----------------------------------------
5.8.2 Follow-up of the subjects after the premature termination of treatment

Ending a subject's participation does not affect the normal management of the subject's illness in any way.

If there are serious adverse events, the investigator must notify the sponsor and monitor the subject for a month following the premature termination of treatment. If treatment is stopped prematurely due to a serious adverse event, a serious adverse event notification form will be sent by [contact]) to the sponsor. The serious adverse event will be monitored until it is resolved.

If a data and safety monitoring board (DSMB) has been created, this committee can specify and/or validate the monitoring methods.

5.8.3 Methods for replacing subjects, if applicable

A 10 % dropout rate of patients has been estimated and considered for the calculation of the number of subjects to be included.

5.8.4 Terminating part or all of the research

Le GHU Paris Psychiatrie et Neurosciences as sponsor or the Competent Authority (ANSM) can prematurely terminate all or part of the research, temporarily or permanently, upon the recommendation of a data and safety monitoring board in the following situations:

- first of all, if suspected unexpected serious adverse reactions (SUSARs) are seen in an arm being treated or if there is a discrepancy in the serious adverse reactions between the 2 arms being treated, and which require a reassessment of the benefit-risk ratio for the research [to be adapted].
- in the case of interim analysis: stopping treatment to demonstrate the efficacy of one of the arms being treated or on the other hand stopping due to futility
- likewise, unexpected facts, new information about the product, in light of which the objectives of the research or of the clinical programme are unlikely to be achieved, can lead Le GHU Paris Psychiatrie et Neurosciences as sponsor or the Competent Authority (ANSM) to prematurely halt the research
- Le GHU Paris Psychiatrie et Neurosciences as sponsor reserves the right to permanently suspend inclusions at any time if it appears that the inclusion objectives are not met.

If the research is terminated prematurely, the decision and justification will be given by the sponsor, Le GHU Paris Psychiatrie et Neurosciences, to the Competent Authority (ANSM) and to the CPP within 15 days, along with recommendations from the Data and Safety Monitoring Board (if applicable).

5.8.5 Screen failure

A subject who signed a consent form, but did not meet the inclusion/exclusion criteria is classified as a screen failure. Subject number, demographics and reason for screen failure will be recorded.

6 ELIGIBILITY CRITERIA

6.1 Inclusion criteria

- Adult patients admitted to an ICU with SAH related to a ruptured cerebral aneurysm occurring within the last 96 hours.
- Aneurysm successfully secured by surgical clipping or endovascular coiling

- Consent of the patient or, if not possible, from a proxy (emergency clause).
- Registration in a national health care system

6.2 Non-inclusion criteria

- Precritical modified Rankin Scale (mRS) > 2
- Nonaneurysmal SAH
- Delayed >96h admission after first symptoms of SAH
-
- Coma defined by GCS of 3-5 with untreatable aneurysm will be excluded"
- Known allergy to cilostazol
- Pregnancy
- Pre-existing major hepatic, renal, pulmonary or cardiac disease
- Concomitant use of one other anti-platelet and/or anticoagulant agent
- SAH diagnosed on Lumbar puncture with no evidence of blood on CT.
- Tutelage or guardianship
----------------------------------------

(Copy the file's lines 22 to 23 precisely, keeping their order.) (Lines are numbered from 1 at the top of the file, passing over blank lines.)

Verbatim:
6.2 Non-inclusion criteria

- Precritical modified Rankin Scale (mRS) > 2